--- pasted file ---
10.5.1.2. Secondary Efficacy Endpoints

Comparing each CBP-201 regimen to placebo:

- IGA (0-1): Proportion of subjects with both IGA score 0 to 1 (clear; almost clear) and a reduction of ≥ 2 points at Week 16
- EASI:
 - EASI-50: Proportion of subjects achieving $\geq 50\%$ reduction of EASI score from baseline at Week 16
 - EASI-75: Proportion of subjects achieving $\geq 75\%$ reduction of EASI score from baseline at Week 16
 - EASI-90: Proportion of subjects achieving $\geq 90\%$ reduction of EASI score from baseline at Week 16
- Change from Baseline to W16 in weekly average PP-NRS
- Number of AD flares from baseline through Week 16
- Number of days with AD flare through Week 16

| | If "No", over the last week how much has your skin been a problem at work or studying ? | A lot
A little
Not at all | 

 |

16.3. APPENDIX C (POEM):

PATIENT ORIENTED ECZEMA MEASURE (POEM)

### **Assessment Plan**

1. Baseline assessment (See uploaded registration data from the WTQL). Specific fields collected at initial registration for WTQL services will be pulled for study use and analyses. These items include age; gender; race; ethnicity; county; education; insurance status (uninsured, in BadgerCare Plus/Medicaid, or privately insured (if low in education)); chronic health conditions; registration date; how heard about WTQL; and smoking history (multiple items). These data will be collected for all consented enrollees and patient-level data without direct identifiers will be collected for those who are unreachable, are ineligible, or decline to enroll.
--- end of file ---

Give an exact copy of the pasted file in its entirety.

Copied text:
10.5.1.2. Secondary Efficacy Endpoints

Comparing each CBP-201 regimen to placebo:

- IGA (0-1): Proportion of subjects with both IGA score 0 to 1 (clear; almost clear) and a reduction of ≥ 2 points at Week 16
- EASI:
 - EASI-50: Proportion of subjects achieving $\geq 50\%$ reduction of EASI score from baseline at Week 16
 - EASI-75: Proportion of subjects achieving $\geq 75\%$ reduction of EASI score from baseline at Week 16
 - EASI-90: Proportion of subjects achieving $\geq 90\%$ reduction of EASI score from baseline at Week 16
- Change from Baseline to W16 in weekly average PP-NRS
- Number of AD flares from baseline through Week 16
- Number of days with AD flare through Week 16

| | If "No", over the last week how much has your skin been a problem at work or studying ? | A lot
A little
Not at all | 

 |

16.3. APPENDIX C (POEM):

PATIENT ORIENTED ECZEMA MEASURE (POEM)

### **Assessment Plan**

1. Baseline assessment (See uploaded registration data from the WTQL). Specific fields collected at initial registration for WTQL services will be pulled for study use and analyses. These items include age; gender; race; ethnicity; county; education; insurance status (uninsured, in BadgerCare Plus/Medicaid, or privately insured (if low in education)); chronic health conditions; registration date; how heard about WTQL; and smoking history (multiple items). These data will be collected for all consented enrollees and patient-level data without direct identifiers will be collected for those who are unreachable, are ineligible, or decline to enroll.